The Hedge Fund & The Football Club: A Year-Round Pantomime
The Hedge Fund & The Football Club: A Year-Round Pantomime
Every once in a while, we receive an anonymous email or two here at the 200% underground bunker. Usually it’s a gramatically incompetent stream of abuse from an über-fan because we’ve been mean about his – and let’s face it, it’s only going to come from a “him”, isn’t it? – football club, the little diddums, but this afternoon we received one from somebody looking to vent their spleen on the subject of Coventry City. So, here’s “Tallulah Oppenheimer” (if you’re going to give someone a nom de plume, do it in style, I reckon) with their take on all things Sky Blue of late.
Hedge funds in football – now there’s an interesting notion. What’s extraordinary is that there are plenty of people in the football authorities themselves – Football League, Premier League in particular – who see no problem, or rather, wouldn’t want to ‘discriminate’ against the possibility that they might prove to be good owners. Funny line that: it’s somehow a matter of equality that a hedge fund should have the right to own a club. You can imagine the ‘missing’ chapter of Nelson Mandela’s ‘Long Walk to Freedom’ focusing on the rights of the downtrodden masses of City of London investment funds to own Rochdale if they so choose – ‘“All are created equal, black, white or banker’, I said addressing a rally of pension fund managers’….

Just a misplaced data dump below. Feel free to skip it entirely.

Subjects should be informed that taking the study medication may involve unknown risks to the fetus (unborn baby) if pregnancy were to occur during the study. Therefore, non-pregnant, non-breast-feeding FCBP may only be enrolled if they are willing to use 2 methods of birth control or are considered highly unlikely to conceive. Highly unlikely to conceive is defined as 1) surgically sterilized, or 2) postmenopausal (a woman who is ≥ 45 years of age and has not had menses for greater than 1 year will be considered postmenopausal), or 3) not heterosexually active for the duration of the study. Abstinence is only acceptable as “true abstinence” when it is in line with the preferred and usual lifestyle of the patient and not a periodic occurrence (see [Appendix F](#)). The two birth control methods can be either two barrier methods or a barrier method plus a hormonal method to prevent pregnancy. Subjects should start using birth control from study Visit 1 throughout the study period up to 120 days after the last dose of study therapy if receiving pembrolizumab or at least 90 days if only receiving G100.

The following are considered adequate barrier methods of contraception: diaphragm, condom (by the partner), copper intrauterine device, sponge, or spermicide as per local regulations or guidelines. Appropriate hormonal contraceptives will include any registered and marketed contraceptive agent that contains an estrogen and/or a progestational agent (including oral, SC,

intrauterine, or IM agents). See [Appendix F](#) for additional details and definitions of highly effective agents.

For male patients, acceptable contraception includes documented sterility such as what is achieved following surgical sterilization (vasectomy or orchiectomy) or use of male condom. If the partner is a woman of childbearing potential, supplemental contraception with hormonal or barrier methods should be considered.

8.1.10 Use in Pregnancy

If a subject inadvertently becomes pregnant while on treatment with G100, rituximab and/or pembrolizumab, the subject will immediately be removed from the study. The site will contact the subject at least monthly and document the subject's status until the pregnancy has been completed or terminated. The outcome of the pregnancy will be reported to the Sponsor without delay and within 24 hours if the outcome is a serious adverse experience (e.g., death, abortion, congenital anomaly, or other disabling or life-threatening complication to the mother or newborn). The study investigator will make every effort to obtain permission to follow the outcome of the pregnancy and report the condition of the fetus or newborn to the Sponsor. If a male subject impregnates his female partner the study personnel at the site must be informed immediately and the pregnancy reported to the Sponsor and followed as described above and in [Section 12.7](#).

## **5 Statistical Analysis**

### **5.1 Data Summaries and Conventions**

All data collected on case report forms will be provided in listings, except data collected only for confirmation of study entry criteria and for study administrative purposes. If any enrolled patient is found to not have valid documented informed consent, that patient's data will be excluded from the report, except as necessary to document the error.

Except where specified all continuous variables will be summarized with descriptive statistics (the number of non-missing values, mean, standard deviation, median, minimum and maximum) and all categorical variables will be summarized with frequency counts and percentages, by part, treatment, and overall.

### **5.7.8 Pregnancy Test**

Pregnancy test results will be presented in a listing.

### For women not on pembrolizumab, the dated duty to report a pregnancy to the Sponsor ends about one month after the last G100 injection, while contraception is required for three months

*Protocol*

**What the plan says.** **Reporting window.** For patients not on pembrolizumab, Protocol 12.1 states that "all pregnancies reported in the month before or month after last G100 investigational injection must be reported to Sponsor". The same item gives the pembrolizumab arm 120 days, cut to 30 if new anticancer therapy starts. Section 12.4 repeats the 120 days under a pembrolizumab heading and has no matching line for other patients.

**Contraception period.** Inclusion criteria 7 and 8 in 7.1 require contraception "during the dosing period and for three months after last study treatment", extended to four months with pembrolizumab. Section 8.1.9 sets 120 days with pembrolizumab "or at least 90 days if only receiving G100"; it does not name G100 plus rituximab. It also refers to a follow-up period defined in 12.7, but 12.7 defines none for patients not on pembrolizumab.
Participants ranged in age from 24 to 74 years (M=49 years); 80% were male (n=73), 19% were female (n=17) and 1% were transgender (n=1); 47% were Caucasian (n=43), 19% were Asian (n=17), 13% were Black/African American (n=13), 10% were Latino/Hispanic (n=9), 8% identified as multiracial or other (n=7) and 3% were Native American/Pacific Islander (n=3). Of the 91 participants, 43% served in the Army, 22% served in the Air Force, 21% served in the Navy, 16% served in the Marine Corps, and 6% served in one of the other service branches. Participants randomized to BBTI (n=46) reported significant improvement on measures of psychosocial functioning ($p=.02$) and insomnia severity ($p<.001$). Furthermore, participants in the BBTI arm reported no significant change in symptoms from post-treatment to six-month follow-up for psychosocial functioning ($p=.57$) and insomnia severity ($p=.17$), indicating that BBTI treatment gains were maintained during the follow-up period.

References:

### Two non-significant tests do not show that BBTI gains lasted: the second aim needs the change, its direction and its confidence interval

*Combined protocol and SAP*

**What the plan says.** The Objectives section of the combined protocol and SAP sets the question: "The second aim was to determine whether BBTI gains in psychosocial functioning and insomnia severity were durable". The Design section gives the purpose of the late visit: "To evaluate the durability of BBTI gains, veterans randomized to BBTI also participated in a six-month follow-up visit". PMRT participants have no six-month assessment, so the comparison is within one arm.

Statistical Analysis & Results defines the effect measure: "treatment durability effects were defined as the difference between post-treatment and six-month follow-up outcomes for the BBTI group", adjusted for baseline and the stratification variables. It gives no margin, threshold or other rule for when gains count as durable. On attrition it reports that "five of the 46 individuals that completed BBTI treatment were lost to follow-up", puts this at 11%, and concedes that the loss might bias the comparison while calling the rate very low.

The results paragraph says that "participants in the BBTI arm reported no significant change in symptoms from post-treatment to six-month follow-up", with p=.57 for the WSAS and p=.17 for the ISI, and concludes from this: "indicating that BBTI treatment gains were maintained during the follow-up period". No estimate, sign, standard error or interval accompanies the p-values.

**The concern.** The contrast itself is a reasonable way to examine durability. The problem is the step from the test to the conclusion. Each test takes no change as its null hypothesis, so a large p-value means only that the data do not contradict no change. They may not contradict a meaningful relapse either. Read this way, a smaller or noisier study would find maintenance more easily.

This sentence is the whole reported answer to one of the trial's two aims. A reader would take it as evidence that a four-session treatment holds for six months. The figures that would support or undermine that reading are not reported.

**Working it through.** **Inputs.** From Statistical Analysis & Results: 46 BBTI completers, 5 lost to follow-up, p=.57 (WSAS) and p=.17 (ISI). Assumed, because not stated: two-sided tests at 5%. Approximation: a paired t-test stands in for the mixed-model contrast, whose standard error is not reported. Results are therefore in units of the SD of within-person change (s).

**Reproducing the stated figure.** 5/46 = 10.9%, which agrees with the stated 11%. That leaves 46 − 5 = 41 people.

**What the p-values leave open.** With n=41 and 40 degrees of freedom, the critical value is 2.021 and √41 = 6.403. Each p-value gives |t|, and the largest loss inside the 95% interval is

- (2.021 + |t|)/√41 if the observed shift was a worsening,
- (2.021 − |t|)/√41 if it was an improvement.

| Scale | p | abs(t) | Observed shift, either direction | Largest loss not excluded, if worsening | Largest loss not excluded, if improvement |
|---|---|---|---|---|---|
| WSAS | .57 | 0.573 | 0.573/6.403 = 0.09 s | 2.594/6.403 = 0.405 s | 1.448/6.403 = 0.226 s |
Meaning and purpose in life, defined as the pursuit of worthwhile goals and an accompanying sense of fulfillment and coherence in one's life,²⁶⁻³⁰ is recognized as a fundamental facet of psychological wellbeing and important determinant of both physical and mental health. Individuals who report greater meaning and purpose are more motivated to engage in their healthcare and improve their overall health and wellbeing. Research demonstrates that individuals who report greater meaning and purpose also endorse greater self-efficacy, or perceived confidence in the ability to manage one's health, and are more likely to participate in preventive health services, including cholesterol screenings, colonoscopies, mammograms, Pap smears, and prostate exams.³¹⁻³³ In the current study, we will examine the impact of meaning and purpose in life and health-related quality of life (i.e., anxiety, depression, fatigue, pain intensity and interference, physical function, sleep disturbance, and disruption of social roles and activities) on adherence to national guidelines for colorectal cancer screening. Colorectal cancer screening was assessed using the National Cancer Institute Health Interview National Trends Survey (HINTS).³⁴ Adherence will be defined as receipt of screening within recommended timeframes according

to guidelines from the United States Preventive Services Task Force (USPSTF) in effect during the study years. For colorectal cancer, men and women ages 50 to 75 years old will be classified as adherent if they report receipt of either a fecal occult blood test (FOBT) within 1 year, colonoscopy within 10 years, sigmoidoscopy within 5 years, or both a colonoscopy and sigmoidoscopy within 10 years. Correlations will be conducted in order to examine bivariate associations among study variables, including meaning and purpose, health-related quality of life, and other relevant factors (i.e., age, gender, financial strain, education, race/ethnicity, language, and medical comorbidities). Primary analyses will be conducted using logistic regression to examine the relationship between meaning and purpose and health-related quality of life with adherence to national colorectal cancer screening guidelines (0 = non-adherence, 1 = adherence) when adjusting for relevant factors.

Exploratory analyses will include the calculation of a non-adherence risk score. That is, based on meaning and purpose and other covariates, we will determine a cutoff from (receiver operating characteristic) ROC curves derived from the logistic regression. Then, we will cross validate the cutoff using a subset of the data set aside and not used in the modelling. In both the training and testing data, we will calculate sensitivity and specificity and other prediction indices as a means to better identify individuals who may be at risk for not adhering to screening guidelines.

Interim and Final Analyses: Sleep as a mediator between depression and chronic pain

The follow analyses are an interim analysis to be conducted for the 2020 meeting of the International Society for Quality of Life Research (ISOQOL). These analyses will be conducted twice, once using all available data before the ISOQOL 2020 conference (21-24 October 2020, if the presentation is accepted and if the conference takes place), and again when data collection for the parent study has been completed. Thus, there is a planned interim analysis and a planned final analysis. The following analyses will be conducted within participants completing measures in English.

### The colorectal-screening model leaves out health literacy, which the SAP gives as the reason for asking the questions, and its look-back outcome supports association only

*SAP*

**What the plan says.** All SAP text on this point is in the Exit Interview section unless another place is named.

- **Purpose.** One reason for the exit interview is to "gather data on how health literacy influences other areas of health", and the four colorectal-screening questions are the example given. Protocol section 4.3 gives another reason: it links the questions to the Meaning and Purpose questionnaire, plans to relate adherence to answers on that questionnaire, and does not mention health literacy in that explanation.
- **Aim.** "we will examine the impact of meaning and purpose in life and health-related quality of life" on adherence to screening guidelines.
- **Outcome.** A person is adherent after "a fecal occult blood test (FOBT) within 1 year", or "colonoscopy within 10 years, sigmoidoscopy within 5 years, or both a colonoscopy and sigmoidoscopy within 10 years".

Yet we set limits on some things in football – you can’t easily have multiple interests in clubs (it’s technically possible, though unlikely – but we saw it when Dave Allen was allowed a free pass when he bought Chesterfield whilst retaining a significant shareholding in Sheffield Wednesday), you’re not allowed, in this country, to operate ‘third party’ ownership of players – rife in countries like Portugal. So we do have limits. Except not so many on who can own a club. We have the ‘Owners and Directors Test’ (changed from ‘Fit and Proper’ – borrowed from the failed Financial Services Authority’s ‘regulatory’ [cough] system, and presumably dropped for that same reason), but it’s self-declarative (have you robbed a bank, been banned from athletics for steroid abuse, etc?) and clearly doesn’t pick up the bulk of problems that we see in football. Like hedge funds. Especially ones operating openly as specialists in ‘distressing’ companies to obtain assets. Nasty stuff.